Millions of asexuals may feel alone or misunderstood in a world that idealizes sex as the highest form of fulfillment, essential to a happy, healthy life. But it really is only one piece of the happiness pie, and it's not in a flavor that everyone likes.

If you or someone you know is asexual, you may want to visit the Asexual Visibility and Education Network (AVEN) to learn more and find support.

What do you think about asexuality and how our society relates to asexuals? If you or someone you know is asexual, can you share any stories about the experience of asexuals in a sexual world?

Other Sources
Sexless and Proud
Feature: Glad to Be Asexual
Asexuals Unite
Study: One in 100 Adults Asexual
Asexuality: Prevalence and Associated Factors in a National Probability Sample

Fun Link of the Day


Anonymous said...

Well Elsie, this is the first time I heard of Asexuality, but it is very interesting. As a very broad-minded individual I think this is fine, and in many ways could probably make for a safer, healthier and less complicated life in some ways. However it is good to hear that the asexual still crave companionship. For myself, I have to be powerfully attracted to a woman in order to consider her as a long term or permanent partner, and although much of that attraction is sexual, a fair part is personality, how interesting, quirky, stylish or individual a woman is too.

By that rationale, I can completely understand an asexual person needing all of the above bar sexual attraction. I think if a person did not need sex or love they probably have batteries and a positronic brain.

So, a toughie. I think asexual is cool, I have no problem with it, but I do in a way feel a little pity for a section of society who cannot know the raptures of sex.

Over to you, C xx

Anonymous said...

Why aren't you married yet?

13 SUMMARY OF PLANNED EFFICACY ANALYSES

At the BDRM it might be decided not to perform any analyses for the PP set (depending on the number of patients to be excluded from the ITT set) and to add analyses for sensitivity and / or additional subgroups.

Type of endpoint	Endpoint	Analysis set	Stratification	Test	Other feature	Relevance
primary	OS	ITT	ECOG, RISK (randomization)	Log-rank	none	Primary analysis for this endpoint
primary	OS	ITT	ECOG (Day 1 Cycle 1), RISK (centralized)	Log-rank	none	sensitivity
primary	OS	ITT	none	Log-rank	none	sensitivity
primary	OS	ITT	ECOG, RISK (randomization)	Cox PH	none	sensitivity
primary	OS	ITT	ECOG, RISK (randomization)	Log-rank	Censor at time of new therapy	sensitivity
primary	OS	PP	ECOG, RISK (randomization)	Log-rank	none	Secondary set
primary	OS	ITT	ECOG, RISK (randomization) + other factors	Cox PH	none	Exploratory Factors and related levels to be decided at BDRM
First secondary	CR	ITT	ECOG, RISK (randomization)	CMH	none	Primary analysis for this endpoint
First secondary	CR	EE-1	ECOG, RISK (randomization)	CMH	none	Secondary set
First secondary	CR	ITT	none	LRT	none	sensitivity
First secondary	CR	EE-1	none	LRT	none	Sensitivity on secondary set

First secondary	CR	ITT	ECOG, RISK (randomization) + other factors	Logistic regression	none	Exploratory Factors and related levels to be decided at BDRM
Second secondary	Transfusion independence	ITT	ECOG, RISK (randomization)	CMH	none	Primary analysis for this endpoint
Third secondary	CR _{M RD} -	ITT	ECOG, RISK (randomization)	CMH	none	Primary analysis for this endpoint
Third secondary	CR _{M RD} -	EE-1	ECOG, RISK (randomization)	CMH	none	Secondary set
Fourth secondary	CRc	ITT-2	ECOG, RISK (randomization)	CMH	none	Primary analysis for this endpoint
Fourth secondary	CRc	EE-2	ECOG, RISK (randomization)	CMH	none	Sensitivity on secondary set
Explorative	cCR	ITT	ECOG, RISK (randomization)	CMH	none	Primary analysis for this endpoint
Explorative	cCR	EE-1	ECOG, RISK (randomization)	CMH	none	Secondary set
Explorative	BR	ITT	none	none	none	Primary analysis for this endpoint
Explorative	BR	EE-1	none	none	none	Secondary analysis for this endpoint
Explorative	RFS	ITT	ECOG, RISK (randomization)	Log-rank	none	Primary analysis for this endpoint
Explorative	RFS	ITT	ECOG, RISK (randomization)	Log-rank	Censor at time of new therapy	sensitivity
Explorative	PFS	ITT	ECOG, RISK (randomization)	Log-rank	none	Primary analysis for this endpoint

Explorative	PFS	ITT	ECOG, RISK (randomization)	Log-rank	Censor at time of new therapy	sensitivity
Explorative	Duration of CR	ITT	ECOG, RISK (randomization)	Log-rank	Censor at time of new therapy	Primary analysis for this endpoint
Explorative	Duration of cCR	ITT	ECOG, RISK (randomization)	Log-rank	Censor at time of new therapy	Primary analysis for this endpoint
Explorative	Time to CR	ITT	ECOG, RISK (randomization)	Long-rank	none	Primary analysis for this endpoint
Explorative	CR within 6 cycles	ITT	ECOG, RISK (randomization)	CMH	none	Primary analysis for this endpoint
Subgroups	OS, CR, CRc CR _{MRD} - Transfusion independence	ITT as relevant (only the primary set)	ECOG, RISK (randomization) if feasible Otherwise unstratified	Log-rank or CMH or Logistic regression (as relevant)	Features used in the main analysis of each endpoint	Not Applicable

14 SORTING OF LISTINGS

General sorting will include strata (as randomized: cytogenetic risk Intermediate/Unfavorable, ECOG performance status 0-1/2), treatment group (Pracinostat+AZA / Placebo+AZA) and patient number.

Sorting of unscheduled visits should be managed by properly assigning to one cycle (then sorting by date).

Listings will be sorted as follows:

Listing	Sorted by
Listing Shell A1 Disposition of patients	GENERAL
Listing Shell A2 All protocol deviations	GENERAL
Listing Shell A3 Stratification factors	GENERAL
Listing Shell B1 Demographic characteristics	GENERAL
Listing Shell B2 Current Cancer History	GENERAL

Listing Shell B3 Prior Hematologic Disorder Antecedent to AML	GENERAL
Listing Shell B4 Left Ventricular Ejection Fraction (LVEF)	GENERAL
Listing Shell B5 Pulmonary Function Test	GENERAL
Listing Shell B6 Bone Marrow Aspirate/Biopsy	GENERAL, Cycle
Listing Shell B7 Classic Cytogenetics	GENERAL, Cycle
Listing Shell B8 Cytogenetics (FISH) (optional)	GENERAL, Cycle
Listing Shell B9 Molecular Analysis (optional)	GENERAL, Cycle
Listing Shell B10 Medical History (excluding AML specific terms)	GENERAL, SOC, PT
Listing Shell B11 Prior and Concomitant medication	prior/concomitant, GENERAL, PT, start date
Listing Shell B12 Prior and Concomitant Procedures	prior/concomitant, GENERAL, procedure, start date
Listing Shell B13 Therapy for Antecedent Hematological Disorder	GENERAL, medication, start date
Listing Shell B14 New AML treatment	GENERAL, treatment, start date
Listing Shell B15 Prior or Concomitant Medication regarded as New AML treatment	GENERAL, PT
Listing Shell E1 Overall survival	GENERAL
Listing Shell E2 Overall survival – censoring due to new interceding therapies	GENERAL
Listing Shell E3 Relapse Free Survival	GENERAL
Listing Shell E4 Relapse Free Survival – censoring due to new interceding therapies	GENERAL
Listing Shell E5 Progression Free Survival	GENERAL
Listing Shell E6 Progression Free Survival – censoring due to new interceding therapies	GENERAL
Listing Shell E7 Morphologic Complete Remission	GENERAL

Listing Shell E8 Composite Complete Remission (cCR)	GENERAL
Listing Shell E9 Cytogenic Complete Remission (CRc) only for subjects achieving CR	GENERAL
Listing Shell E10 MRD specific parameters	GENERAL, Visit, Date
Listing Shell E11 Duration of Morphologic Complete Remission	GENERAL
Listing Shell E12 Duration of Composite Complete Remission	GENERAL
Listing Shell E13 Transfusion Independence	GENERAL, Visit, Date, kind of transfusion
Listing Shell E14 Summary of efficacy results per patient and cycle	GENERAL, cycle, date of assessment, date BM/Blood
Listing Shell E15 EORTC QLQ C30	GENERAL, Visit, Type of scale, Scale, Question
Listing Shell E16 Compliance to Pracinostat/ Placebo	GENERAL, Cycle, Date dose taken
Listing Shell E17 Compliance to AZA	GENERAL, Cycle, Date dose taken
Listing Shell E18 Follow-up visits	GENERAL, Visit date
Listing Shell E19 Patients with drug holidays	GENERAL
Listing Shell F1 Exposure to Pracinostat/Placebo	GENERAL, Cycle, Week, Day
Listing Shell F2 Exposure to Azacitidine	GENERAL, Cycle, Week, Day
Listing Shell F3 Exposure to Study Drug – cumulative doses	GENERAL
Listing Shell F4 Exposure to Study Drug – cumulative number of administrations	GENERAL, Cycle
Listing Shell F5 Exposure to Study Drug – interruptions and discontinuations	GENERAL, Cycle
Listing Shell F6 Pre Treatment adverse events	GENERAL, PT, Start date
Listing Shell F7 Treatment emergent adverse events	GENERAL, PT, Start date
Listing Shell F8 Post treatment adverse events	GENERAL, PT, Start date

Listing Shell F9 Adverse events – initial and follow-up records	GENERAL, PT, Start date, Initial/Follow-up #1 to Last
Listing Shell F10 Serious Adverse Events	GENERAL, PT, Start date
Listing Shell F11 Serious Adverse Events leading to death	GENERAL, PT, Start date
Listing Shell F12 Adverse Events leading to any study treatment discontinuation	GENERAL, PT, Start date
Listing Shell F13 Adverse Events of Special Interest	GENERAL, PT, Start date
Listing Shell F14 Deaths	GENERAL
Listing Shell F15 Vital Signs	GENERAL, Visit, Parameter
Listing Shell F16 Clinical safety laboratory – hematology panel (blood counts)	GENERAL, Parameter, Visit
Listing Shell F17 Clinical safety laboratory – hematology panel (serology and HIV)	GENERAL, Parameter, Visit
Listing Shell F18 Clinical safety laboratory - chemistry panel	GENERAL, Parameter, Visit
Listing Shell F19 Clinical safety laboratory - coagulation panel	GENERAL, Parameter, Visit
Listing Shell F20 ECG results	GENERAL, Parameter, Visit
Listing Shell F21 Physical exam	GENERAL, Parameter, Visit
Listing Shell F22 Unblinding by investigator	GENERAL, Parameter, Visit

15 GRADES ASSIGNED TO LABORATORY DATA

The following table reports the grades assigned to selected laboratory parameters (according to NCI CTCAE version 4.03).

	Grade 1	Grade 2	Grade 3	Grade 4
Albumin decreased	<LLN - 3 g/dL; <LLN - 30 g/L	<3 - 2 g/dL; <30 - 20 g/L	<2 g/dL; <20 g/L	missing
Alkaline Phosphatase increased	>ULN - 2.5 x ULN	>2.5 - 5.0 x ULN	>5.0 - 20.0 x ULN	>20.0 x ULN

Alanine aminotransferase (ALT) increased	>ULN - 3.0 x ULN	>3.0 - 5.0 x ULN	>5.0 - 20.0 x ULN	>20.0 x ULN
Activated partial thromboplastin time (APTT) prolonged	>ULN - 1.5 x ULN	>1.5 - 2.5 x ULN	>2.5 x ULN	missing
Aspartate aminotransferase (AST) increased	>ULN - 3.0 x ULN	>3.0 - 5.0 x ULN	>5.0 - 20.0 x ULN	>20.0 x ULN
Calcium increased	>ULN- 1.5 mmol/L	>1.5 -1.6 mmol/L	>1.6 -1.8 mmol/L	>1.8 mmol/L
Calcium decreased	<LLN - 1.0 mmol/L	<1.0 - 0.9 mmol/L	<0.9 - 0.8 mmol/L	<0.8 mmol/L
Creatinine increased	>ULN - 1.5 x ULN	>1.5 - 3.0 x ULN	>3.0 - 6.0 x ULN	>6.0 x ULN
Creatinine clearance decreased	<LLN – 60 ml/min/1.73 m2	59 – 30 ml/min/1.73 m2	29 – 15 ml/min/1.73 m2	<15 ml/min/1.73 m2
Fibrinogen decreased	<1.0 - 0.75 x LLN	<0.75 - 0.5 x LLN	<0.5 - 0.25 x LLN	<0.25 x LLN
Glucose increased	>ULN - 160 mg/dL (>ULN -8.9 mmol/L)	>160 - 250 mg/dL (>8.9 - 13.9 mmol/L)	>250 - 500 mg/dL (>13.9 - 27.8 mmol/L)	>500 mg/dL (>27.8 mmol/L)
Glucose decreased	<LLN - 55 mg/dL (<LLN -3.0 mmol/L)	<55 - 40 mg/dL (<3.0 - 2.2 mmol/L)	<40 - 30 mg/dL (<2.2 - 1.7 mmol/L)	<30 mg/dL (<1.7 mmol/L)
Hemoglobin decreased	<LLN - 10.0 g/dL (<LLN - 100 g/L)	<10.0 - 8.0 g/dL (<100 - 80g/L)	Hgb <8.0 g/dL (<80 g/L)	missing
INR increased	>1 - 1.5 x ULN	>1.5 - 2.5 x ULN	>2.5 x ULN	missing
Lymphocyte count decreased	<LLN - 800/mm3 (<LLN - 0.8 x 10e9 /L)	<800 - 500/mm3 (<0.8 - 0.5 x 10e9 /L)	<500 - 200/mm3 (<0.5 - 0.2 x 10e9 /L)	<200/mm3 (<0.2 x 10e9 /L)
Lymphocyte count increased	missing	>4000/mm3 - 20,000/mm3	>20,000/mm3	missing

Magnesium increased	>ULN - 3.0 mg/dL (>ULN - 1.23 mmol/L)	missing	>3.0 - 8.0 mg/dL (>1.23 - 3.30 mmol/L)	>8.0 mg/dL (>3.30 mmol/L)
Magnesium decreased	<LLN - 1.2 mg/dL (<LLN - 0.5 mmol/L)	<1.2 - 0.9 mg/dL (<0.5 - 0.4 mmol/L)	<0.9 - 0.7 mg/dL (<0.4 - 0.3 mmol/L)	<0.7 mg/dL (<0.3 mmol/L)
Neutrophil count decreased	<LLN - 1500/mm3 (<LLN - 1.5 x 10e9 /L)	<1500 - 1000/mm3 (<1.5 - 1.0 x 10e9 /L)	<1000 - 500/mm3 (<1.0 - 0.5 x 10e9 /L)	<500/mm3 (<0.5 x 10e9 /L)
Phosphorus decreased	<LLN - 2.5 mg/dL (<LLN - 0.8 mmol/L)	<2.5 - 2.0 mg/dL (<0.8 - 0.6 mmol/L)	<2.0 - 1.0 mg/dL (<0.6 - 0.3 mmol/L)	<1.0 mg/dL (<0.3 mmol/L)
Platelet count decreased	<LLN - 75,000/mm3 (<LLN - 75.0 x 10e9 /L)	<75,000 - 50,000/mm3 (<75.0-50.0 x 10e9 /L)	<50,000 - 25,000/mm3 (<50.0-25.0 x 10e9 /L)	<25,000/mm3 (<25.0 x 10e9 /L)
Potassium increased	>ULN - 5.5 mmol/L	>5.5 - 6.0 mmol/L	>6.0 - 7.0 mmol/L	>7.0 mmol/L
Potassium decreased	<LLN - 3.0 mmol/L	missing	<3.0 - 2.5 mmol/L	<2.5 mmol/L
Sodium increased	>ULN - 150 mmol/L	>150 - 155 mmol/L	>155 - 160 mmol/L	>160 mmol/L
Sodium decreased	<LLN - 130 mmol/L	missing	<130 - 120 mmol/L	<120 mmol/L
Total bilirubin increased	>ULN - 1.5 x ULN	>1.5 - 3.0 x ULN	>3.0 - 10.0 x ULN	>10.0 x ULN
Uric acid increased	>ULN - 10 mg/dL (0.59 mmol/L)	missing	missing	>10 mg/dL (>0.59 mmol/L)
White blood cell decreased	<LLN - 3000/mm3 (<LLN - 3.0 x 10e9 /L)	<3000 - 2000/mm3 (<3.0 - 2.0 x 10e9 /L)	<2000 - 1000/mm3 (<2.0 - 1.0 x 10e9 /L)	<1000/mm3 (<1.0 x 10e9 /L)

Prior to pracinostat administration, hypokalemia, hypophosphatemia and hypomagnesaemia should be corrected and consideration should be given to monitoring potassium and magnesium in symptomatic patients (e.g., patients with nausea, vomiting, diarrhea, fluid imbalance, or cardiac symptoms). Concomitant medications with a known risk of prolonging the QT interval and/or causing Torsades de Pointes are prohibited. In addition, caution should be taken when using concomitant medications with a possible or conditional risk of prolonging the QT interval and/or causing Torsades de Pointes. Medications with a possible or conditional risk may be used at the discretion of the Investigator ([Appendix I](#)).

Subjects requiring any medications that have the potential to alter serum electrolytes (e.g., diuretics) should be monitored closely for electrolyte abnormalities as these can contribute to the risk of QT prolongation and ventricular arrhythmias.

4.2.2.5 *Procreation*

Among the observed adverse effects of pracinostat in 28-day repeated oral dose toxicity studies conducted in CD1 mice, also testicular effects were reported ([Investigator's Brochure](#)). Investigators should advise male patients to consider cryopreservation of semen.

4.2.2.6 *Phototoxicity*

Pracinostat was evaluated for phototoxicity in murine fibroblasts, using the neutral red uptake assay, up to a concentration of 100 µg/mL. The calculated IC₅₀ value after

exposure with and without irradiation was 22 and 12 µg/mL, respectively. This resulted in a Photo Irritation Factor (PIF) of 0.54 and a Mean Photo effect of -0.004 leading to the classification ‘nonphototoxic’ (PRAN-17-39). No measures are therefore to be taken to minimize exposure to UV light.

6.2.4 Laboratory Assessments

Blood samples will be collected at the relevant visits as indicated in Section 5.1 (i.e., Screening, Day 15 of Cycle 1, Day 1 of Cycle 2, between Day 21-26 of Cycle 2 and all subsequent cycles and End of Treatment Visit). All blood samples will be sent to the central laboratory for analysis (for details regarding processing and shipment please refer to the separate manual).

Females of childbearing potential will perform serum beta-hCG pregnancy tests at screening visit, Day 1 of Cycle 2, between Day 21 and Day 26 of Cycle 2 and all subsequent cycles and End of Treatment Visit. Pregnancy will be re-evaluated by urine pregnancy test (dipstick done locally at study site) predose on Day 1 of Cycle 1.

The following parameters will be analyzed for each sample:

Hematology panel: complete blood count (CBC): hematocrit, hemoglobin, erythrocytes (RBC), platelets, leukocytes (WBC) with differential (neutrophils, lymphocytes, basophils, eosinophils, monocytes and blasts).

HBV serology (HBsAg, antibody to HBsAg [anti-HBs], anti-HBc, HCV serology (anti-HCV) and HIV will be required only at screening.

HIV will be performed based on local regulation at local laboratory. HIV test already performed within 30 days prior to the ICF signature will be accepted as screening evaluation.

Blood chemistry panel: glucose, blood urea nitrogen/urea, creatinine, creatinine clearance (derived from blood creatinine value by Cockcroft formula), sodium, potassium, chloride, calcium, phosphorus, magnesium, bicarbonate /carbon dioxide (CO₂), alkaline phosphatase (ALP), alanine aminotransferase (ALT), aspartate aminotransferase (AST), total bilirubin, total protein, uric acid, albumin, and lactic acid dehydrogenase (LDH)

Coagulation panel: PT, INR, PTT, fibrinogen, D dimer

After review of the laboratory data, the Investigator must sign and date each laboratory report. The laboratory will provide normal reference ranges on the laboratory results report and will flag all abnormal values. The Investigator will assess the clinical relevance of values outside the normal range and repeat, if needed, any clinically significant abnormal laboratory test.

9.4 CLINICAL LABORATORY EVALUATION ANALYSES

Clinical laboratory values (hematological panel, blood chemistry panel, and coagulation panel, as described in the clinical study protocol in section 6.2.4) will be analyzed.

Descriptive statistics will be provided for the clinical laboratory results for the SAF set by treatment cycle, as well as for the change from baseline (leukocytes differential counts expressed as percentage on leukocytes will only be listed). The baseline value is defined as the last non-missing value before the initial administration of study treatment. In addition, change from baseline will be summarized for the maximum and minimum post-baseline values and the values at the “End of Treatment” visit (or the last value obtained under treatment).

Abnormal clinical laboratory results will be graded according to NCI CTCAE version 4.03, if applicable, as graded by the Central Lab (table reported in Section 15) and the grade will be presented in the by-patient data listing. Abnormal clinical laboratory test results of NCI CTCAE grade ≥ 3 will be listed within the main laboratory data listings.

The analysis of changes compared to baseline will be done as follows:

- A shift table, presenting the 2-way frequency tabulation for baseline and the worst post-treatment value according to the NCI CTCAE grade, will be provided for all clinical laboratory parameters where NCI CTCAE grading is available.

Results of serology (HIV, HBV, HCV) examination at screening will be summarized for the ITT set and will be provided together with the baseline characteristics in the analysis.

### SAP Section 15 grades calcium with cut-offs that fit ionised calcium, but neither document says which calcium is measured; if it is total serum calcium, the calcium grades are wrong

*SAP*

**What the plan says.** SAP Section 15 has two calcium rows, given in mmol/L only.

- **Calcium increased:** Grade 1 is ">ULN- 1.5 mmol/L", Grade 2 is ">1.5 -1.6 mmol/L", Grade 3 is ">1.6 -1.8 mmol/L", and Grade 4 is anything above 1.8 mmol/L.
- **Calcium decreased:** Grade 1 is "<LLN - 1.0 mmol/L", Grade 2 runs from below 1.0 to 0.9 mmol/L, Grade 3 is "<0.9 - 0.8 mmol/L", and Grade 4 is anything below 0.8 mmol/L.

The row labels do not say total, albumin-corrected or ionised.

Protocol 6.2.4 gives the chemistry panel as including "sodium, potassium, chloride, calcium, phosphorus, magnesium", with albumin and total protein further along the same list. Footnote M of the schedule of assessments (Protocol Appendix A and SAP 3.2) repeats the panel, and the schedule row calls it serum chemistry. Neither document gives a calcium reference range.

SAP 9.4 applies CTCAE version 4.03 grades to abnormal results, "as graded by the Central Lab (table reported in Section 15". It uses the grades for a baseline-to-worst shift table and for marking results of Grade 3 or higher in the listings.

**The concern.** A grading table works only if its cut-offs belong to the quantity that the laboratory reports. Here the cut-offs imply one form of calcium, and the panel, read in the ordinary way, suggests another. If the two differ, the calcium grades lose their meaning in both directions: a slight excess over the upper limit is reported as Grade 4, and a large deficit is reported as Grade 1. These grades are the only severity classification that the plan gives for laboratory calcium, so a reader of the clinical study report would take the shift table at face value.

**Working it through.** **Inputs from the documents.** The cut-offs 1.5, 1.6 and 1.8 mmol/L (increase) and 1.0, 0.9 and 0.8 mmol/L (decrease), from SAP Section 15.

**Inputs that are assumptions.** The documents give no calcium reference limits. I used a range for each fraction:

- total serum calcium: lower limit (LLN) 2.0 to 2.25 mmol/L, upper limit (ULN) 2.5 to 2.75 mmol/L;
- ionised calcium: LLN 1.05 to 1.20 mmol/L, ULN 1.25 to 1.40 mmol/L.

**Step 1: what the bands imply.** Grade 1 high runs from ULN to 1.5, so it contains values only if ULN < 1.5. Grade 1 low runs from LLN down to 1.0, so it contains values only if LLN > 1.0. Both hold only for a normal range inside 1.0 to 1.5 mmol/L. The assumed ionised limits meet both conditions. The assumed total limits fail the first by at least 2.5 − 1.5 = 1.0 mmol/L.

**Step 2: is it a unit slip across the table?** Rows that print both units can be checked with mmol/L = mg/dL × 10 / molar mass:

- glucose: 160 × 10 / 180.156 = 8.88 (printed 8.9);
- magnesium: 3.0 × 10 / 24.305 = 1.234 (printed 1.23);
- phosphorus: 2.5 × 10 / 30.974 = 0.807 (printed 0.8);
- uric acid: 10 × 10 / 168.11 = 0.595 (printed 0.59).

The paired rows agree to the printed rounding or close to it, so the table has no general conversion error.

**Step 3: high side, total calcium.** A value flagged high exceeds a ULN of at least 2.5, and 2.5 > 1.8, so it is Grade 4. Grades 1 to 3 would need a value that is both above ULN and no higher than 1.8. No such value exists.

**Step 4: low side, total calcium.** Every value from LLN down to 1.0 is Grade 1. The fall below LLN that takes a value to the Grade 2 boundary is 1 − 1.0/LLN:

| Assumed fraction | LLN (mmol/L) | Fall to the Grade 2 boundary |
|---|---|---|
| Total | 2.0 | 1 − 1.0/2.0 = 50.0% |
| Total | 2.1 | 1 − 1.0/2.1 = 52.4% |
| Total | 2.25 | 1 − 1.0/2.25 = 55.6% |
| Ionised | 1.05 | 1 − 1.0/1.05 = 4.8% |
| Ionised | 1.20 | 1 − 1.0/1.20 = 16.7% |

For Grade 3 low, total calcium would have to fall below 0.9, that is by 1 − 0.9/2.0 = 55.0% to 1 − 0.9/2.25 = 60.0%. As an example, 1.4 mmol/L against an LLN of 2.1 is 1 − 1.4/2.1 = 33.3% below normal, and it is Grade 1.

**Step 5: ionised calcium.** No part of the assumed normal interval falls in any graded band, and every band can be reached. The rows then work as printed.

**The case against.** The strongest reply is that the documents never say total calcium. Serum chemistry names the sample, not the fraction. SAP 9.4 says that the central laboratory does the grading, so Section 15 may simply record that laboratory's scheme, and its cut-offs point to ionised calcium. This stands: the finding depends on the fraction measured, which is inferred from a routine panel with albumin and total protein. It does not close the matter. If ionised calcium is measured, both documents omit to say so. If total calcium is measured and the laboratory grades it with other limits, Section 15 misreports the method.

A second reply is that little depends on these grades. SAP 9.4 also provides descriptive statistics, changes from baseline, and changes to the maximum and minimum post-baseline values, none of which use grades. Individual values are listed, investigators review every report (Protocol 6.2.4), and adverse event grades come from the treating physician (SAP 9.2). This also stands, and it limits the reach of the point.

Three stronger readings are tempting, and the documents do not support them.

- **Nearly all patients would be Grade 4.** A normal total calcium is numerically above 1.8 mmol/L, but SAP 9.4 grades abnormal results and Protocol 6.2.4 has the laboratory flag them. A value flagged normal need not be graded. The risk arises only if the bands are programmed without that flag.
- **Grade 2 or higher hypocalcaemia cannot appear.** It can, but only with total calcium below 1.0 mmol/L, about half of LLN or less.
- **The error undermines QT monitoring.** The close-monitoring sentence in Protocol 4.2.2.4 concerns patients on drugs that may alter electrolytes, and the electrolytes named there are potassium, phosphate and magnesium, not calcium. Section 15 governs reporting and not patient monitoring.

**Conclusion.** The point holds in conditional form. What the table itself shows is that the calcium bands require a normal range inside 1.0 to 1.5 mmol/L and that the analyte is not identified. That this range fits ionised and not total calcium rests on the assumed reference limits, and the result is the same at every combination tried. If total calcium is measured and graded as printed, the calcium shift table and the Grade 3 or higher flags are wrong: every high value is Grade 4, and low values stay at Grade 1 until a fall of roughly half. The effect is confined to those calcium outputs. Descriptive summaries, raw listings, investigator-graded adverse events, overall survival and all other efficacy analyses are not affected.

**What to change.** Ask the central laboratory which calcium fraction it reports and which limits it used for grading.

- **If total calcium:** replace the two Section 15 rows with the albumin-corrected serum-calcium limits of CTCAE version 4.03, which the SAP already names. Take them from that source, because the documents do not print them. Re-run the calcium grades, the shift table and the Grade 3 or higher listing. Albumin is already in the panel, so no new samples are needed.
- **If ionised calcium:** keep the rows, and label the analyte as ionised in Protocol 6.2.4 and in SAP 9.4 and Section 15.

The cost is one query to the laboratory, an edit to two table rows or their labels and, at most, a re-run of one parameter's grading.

Sorry Elsie, but I could not post a comment on the above topic due to no link being available to do so therefore I am posting one here.

Yes, very wry and witty, you sound like you have much more involvement with your family and a greater number of acquaintances than I do. I avoid any family outside my immediate folks (whom I only see because I have to) like the plague. I have nothing in common with any of them and their lifestyles, families and mewling sprogs so depress me that I cannot bear to be near them. My male relatives are swollen slugs of men, and have wide eyed, feral looking wives desperate for escape from slug man and their gameboy playing larvae. (A little cynical? possibly)

Anyhow, I may very well adopt your tight-lipped response when asked about my love-life. From my mother I get a litany of how bad my choices were and why can't I find someone normal. From my father I get: "flaming hell son, when I were your age I had 2 or 3 on the go!" I honestly believe I was adopted. From my brother I get a rolling of the eyes and questions like "Is she normal?"

To have to attend the social occasions you do would fill me with abject horror. I am not an antiscoial guy, I am just very particular about the company I keep, my friends confide in me and I in them.

On a more personal note, seeing as it sounds like we both have choppy romantic seas, I think everyone should go after what they want and deserve in a partner or lover, or rather if one finds the filling (soul) of a person is not as tasty as the outer shell (body and presentation) then one should more quickly elect not to consume the whole confection. (In other words, it was great but we are spiritually incompatible)